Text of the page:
Continuous Integration (CI) is often used in conjunction with test-driven development (TDD); however, CI servers often bring their own set of challenges: they are usually “snowflakes”, uniquely configured machines that are difficult to upgrade, re-configure, or re-install. [snowflakes]
In this blog post, we describe deploying a publicly-accessible, lean (1GB RAM, 1 vCPU, 15GB disk) Concourse CI server using a 350-line manifest. Upgrades/re-configurations/re-installs are as simple as editing a file and typing one command (bosh-init).
We must confess to sleight-of-hand: although we describe deploying a CI server, the worker is too lean to run any but the smallest tests. The deployed CI Server we describe can’t run large tests.
We will address that shortcoming in a future blog post where we describe the manual provisioning of local workers. The process isn’t difficult, but including it would have made the blog post undesirably long.
After we have completed this step, we have the information we need to populate our BOSH deployment’s manifest:
Although we created an AWS Security Group in the previous step, it doesn’t suit our purposes—we need to open the ports for HTTP (80) and HTTPS (443). We create a concourse Security Group via the Amazon AWS Console:
add the following rules:
|Type of Traffic||Protocol||Port Range||Source IP CIDR||Notes|
|SSH (22)||TCP (6)||22||0.0.0.0/0||debugging, agents|
|HTTP (80)||TCP (6)||80||0.0.0.0/0||redirect|
|HTTPS (443)||TCP (6)||443||0.0.0.0/0||web|
|Custom TCP Rule||TCP (6)||2222||0.0.0.0/0||agents|
|Custom TCP Rule||TCP (6)||6868||0.0.0.0/0||bosh-init|
We decide to use HTTPS to communicate with our Concourse server, for we will need to authenticate against the webserver when we configure our CI (when we transmit our credentials over the Internet we want them to be encrypted).
We purchase valid SSL certificates for our server [Let’s Encrypt] . Using a self-signed certificate is also an option.
We use the following command to create our key and CSR. Note that you should substitute your information where appropriate, especially for the CN (Common Name), i.e. don’t use ci.blabbertabber.com.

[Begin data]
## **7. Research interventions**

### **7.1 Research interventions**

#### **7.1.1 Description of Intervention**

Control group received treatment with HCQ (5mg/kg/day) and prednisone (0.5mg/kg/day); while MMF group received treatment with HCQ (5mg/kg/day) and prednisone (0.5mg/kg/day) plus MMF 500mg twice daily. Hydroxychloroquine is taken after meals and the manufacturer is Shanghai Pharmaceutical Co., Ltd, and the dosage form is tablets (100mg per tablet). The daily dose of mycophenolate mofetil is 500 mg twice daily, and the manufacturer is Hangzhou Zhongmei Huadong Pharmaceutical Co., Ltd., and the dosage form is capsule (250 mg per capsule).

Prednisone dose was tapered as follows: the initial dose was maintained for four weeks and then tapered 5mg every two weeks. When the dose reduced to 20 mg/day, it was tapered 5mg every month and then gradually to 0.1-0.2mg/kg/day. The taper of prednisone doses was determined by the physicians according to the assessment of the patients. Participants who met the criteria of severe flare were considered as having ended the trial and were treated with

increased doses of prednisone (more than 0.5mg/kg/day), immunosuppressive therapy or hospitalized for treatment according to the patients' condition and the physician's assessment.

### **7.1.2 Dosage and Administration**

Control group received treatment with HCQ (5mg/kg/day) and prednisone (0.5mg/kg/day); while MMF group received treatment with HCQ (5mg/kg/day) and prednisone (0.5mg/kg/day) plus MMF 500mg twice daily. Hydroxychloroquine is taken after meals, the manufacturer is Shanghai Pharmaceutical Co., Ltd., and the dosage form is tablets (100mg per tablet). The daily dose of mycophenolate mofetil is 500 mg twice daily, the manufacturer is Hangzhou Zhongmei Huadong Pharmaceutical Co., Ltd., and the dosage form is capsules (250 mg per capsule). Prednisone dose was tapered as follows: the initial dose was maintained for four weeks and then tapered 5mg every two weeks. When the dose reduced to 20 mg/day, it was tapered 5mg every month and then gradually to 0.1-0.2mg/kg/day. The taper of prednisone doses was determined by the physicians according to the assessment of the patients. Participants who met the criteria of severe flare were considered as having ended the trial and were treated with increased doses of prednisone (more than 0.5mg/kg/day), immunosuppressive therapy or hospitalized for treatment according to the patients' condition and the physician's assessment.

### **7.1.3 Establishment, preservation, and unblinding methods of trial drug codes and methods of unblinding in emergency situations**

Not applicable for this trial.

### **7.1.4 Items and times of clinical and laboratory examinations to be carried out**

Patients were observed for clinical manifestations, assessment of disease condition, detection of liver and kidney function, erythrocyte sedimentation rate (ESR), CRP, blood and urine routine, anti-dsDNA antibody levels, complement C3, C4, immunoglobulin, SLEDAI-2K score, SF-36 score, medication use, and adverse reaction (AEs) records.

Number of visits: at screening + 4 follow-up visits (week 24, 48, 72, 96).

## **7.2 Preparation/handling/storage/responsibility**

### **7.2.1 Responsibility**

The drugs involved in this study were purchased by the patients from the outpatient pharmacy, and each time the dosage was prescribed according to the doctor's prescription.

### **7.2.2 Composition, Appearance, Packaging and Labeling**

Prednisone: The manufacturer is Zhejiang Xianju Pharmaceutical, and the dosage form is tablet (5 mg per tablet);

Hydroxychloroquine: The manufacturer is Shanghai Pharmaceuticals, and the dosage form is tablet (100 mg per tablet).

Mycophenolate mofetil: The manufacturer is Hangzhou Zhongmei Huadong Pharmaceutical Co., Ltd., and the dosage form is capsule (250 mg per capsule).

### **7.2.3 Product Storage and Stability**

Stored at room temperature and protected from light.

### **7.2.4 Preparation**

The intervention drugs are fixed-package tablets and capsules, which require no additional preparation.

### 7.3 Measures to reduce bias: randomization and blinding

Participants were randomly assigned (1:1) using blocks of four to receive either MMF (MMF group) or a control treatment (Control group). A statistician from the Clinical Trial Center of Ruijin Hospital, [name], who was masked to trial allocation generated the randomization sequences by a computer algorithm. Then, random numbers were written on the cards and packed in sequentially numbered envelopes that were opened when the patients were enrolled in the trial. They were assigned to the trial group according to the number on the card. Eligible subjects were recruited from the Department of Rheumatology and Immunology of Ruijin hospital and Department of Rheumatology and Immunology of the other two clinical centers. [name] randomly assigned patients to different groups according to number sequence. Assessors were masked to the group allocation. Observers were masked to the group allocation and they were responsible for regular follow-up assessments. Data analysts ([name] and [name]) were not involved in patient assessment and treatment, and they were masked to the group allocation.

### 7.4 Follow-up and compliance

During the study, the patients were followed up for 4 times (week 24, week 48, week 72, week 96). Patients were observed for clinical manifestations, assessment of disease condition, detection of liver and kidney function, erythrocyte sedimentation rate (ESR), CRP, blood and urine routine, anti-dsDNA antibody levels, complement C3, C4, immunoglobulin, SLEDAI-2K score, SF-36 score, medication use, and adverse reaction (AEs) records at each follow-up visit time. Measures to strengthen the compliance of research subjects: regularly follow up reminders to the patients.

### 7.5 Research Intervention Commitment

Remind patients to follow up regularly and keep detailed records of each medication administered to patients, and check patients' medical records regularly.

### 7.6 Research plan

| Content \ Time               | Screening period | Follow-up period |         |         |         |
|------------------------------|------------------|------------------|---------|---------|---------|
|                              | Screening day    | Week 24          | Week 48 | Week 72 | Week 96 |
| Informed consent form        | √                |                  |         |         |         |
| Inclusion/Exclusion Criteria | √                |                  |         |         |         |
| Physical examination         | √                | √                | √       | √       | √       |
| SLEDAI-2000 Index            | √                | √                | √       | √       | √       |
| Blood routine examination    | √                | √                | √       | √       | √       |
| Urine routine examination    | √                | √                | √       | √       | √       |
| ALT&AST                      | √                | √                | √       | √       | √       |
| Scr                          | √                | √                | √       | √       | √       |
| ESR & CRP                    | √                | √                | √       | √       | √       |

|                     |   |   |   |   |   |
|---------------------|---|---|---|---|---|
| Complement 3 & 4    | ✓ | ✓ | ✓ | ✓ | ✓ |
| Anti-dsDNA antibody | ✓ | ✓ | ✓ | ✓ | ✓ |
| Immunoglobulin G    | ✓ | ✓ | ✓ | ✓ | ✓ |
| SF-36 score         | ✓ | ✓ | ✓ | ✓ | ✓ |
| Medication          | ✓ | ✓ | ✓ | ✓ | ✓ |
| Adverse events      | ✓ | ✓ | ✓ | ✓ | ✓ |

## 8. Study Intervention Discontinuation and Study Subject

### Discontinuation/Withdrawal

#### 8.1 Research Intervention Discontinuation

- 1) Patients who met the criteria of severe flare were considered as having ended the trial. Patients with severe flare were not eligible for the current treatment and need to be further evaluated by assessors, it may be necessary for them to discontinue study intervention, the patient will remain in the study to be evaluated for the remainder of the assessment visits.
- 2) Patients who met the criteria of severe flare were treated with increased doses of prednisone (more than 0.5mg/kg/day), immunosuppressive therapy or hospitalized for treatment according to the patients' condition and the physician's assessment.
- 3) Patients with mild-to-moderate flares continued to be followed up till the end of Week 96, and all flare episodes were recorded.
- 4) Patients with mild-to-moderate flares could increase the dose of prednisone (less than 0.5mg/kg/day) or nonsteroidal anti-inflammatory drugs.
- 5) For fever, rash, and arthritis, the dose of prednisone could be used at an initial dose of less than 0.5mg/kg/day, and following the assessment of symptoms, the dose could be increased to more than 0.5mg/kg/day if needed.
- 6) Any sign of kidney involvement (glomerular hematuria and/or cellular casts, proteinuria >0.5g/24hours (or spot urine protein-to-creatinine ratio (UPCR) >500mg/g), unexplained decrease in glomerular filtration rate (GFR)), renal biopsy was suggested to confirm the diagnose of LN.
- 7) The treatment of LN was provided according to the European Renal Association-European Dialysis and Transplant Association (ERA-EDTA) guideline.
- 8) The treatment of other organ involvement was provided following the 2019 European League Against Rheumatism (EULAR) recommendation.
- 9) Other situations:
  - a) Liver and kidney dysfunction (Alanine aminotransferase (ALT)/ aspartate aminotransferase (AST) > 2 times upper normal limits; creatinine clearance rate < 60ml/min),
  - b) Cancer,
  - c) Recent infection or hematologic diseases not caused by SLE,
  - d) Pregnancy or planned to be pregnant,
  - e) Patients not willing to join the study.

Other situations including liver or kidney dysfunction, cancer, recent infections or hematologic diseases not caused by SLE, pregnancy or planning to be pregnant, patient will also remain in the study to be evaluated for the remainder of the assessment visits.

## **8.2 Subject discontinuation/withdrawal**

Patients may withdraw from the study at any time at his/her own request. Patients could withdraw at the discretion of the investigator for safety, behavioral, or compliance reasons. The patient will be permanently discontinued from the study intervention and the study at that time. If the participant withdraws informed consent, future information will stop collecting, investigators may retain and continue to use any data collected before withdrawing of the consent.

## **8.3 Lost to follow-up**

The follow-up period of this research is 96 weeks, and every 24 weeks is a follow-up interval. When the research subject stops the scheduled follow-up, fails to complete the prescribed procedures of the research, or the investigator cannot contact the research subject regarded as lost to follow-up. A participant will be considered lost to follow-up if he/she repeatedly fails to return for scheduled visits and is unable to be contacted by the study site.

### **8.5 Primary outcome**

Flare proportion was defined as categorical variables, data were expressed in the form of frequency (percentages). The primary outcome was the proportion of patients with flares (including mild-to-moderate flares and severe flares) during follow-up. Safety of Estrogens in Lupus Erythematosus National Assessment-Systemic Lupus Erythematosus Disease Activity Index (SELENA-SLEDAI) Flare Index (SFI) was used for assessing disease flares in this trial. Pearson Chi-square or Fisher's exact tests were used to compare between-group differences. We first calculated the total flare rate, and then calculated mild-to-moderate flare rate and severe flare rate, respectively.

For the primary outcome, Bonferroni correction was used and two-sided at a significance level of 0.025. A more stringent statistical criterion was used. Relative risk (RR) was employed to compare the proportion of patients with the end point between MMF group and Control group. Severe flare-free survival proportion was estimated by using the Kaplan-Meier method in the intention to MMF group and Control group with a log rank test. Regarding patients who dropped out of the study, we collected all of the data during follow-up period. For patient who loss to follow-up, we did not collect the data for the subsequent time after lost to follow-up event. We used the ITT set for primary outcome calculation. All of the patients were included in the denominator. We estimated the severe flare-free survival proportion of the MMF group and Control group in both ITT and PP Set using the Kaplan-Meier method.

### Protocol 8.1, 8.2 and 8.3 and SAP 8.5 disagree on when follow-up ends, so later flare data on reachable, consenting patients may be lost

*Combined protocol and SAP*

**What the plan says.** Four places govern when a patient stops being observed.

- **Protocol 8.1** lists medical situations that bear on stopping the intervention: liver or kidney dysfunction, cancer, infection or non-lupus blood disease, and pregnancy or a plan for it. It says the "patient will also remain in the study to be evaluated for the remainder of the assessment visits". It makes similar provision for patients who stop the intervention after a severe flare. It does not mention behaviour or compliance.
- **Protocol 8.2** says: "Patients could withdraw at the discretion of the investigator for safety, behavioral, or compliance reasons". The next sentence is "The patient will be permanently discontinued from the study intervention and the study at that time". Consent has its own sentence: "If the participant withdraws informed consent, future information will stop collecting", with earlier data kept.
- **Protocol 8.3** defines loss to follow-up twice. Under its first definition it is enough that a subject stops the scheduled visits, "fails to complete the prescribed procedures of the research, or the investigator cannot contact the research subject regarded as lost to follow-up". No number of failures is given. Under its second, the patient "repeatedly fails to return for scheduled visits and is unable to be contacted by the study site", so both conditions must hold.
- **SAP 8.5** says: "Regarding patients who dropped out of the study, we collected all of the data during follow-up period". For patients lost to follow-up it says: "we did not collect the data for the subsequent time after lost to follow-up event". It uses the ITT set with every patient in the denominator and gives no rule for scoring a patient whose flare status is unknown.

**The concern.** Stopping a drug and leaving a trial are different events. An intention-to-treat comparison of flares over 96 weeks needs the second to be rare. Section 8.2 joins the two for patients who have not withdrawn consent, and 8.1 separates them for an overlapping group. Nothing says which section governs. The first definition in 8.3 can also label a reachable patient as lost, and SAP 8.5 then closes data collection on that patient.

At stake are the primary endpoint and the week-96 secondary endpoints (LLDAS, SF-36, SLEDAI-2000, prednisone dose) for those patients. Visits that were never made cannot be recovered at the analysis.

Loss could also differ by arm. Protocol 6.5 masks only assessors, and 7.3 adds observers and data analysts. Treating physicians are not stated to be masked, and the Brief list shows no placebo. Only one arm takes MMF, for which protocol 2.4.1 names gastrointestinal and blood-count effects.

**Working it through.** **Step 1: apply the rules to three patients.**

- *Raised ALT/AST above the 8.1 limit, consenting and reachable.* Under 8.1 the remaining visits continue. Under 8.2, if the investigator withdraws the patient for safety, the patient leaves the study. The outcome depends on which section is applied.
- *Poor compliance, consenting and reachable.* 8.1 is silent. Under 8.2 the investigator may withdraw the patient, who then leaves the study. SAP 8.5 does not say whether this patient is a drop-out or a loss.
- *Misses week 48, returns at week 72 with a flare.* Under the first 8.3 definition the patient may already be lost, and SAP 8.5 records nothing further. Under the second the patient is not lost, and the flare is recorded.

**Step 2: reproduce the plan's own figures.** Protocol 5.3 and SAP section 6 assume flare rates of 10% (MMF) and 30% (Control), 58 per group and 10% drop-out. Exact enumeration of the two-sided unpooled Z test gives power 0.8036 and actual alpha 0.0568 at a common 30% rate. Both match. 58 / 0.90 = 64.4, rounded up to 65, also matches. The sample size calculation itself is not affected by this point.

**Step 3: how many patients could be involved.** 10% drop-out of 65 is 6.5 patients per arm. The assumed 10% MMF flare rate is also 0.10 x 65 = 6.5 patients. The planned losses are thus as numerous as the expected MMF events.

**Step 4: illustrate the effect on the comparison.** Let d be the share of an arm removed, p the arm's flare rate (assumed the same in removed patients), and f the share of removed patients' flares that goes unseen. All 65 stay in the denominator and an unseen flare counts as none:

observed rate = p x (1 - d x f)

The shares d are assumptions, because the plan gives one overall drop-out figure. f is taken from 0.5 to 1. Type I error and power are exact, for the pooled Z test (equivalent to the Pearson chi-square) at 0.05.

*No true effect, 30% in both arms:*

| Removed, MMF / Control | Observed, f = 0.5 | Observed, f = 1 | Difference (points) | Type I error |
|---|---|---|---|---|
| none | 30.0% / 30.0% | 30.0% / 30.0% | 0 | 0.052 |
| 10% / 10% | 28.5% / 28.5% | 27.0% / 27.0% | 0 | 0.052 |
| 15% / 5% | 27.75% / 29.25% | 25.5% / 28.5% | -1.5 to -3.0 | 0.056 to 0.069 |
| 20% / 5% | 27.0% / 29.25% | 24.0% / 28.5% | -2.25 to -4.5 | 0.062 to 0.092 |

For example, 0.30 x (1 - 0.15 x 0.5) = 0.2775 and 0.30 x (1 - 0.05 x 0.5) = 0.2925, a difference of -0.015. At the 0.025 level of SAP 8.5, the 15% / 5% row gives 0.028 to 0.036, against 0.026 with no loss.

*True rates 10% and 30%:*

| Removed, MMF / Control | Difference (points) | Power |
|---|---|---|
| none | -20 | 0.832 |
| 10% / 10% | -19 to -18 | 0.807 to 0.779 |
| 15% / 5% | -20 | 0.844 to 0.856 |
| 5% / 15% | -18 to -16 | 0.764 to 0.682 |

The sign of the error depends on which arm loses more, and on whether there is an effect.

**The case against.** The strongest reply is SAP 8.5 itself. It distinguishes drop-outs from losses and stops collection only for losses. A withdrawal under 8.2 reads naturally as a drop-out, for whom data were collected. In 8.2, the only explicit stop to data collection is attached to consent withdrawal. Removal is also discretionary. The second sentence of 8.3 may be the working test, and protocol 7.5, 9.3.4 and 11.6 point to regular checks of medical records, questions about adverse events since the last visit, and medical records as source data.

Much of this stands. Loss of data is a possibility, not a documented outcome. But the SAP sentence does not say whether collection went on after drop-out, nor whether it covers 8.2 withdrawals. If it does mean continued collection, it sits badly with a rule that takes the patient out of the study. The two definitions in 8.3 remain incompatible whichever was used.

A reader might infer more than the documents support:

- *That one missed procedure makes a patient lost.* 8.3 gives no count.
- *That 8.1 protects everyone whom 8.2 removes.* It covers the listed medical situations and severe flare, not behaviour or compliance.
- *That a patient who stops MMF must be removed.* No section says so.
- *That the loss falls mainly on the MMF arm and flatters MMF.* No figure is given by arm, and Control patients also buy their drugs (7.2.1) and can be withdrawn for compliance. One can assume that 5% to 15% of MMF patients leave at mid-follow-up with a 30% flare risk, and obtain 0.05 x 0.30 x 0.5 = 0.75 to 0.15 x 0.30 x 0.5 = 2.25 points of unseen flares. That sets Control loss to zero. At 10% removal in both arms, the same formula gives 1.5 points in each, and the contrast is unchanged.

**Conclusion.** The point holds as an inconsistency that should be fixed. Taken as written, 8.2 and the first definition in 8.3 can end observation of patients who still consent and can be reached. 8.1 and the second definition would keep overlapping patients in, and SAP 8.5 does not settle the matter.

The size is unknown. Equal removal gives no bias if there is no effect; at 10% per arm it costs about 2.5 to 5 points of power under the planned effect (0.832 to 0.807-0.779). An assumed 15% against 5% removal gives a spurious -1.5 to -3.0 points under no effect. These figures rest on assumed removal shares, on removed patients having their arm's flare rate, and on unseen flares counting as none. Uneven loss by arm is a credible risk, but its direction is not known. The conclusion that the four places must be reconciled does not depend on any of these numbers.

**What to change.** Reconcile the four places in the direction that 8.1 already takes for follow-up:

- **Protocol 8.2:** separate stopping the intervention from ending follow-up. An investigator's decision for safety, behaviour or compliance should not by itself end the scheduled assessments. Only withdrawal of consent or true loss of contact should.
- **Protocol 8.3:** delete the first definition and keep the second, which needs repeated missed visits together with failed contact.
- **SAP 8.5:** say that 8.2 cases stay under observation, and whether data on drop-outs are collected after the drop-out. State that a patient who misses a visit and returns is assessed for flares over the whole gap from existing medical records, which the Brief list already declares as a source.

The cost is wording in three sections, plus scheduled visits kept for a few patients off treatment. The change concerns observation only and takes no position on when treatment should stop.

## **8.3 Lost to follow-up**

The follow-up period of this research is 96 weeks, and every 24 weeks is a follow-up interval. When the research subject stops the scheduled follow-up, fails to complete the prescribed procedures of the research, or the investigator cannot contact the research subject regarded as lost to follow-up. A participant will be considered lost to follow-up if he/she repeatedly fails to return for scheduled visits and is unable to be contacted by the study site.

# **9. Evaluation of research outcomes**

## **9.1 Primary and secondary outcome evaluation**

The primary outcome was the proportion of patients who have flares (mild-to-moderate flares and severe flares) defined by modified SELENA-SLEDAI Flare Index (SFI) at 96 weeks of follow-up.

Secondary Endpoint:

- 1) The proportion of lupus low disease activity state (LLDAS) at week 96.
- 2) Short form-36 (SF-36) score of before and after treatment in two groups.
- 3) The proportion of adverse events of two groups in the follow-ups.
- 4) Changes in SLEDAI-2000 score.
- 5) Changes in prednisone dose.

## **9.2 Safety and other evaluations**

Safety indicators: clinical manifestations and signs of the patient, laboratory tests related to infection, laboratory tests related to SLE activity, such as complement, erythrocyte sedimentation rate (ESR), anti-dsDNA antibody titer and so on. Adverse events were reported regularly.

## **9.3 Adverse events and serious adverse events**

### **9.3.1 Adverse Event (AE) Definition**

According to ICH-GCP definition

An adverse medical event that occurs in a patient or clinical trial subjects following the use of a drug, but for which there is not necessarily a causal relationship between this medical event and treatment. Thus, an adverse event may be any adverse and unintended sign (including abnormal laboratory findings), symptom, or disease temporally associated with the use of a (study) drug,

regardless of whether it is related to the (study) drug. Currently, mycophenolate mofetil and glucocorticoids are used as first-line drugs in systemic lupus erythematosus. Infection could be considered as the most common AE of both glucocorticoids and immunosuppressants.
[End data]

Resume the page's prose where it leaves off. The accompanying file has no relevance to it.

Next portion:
openssl req -new \ -keyout ci.blabbertabber.com.key \ -out ci.blabbertabber.com.csr \ -newkey rsa:4096 -sha256 -nodes \ -subj '/C=US/ST=California/L=San Francisco/O=blabbertabber.com/OU=/CN=ci.blabbertabber.com/emailAddressfirstname.lastname@example.org'
We submit the CSR to our vendor, authorize the issuance of the certificate, and receive our certificate, which we will place in our manifest (along with the key and the CA certificate chain).
We configure a DNS A record for our concourse server to point to our AWS Elastic IP. We have the following line in our blabbertabber.com zone file:
ci.blabbertabber.com. A 188.8.131.52
We create a private ssh key for our remote worker:
ssh-keygen -P '' -f ~/.ssh/worker_key
We will use the public key in the next step, when we create our BOSH manifest.
We create the BOSH manifest for our Concourse server by doing the following:
For those interested, our sample Concourse manifest was derived from Concourse’s official sample bosh-init manifest and modified as follows:
We install bosh-init by following these instructions.
We use bosh-init to deploy Concourse using the manifest we created in the previous step. In the following example, our manifest is named concourse-aws.yml:
bosh-init deploy concourse-aws.yml ... Finished deploying (00:12:15) Stopping registry... Finished (00:00:00) Cleaning up rendered CPI jobs... Finished (00:00:00)
A deployment takes ~12 minutes.This gist contains the complete output of the bosh-init deployment.
We browse to https://ci.blabbertabber.com.
We download the